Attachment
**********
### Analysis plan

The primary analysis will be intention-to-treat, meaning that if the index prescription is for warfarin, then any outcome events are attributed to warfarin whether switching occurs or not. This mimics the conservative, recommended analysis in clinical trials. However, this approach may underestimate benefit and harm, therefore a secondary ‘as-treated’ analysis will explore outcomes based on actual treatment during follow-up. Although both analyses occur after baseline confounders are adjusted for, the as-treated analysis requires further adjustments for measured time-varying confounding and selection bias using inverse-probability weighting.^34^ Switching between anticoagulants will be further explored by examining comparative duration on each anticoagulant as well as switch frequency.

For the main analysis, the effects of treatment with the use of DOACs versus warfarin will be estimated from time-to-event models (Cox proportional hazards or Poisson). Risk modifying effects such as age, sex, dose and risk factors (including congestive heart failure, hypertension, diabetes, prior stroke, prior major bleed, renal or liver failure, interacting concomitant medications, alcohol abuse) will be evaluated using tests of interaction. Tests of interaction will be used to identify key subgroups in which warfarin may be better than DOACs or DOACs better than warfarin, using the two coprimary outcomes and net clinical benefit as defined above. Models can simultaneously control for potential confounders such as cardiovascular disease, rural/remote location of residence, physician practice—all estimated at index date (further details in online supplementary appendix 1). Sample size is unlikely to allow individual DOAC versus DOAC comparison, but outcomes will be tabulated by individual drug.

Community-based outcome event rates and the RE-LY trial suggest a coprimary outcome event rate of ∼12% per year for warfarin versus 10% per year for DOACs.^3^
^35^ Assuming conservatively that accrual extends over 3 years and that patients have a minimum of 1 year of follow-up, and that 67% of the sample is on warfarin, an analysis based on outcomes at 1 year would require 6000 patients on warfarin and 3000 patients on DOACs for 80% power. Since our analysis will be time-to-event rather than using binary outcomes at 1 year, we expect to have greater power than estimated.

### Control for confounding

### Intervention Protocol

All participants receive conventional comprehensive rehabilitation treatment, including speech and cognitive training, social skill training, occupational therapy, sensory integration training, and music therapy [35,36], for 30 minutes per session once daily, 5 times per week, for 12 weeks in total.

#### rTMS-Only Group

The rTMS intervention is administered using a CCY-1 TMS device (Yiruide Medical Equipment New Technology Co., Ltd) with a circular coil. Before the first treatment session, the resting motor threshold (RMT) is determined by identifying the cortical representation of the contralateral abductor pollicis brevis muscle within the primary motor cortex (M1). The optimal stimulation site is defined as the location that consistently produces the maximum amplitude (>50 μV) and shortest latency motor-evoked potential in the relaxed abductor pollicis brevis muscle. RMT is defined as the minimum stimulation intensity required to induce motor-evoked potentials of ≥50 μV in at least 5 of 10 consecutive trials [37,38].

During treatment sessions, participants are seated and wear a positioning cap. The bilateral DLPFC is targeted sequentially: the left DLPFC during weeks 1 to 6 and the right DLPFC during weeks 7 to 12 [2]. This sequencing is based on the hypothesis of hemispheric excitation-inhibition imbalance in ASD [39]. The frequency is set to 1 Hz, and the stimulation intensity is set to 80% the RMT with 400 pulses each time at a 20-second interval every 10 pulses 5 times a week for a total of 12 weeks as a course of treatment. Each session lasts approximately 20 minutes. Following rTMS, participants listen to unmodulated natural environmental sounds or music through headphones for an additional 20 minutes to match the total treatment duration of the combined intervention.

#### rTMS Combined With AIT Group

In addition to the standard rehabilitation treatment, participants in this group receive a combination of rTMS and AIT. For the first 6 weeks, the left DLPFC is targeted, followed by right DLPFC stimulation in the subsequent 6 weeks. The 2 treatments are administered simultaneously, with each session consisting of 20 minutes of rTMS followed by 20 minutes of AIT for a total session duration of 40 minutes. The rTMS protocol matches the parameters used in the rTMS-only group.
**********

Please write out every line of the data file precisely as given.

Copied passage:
### Analysis plan

The primary analysis will be intention-to-treat, meaning that if the index prescription is for warfarin, then any outcome events are attributed to warfarin whether switching occurs or not. This mimics the conservative, recommended analysis in clinical trials. However, this approach may underestimate benefit and harm, therefore a secondary ‘as-treated’ analysis will explore outcomes based on actual treatment during follow-up. Although both analyses occur after baseline confounders are adjusted for, the as-treated analysis requires further adjustments for measured time-varying confounding and selection bias using inverse-probability weighting.^34^ Switching between anticoagulants will be further explored by examining comparative duration on each anticoagulant as well as switch frequency.

For the main analysis, the effects of treatment with the use of DOACs versus warfarin will be estimated from time-to-event models (Cox proportional hazards or Poisson). Risk modifying effects such as age, sex, dose and risk factors (including congestive heart failure, hypertension, diabetes, prior stroke, prior major bleed, renal or liver failure, interacting concomitant medications, alcohol abuse) will be evaluated using tests of interaction. Tests of interaction will be used to identify key subgroups in which warfarin may be better than DOACs or DOACs better than warfarin, using the two coprimary outcomes and net clinical benefit as defined above. Models can simultaneously control for potential confounders such as cardiovascular disease, rural/remote location of residence, physician practice—all estimated at index date (further details in online supplementary appendix 1). Sample size is unlikely to allow individual DOAC versus DOAC comparison, but outcomes will be tabulated by individual drug.

Community-based outcome event rates and the RE-LY trial suggest a coprimary outcome event rate of ∼12% per year for warfarin versus 10% per year for DOACs.^3^
^35^ Assuming conservatively that accrual extends over 3 years and that patients have a minimum of 1 year of follow-up, and that 67% of the sample is on warfarin, an analysis based on outcomes at 1 year would require 6000 patients on warfarin and 3000 patients on DOACs for 80% power. Since our analysis will be time-to-event rather than using binary outcomes at 1 year, we expect to have greater power than estimated.

### Control for confounding

### Intervention Protocol

All participants receive conventional comprehensive rehabilitation treatment, including speech and cognitive training, social skill training, occupational therapy, sensory integration training, and music therapy [35,36], for 30 minutes per session once daily, 5 times per week, for 12 weeks in total.

#### rTMS-Only Group

The rTMS intervention is administered using a CCY-1 TMS device (Yiruide Medical Equipment New Technology Co., Ltd) with a circular coil. Before the first treatment session, the resting motor threshold (RMT) is determined by identifying the cortical representation of the contralateral abductor pollicis brevis muscle within the primary motor cortex (M1). The optimal stimulation site is defined as the location that consistently produces the maximum amplitude (>50 μV) and shortest latency motor-evoked potential in the relaxed abductor pollicis brevis muscle. RMT is defined as the minimum stimulation intensity required to induce motor-evoked potentials of ≥50 μV in at least 5 of 10 consecutive trials [37,38].

During treatment sessions, participants are seated and wear a positioning cap. The bilateral DLPFC is targeted sequentially: the left DLPFC during weeks 1 to 6 and the right DLPFC during weeks 7 to 12 [2]. This sequencing is based on the hypothesis of hemispheric excitation-inhibition imbalance in ASD [39]. The frequency is set to 1 Hz, and the stimulation intensity is set to 80% the RMT with 400 pulses each time at a 20-second interval every 10 pulses 5 times a week for a total of 12 weeks as a course of treatment. Each session lasts approximately 20 minutes. Following rTMS, participants listen to unmodulated natural environmental sounds or music through headphones for an additional 20 minutes to match the total treatment duration of the combined intervention.

#### rTMS Combined With AIT Group

In addition to the standard rehabilitation treatment, participants in this group receive a combination of rTMS and AIT. For the first 6 weeks, the left DLPFC is targeted, followed by right DLPFC stimulation in the subsequent 6 weeks. The 2 treatments are administered simultaneously, with each session consisting of 20 minutes of rTMS followed by 20 minutes of AIT for a total session duration of 40 minutes. The rTMS protocol matches the parameters used in the rTMS-only group.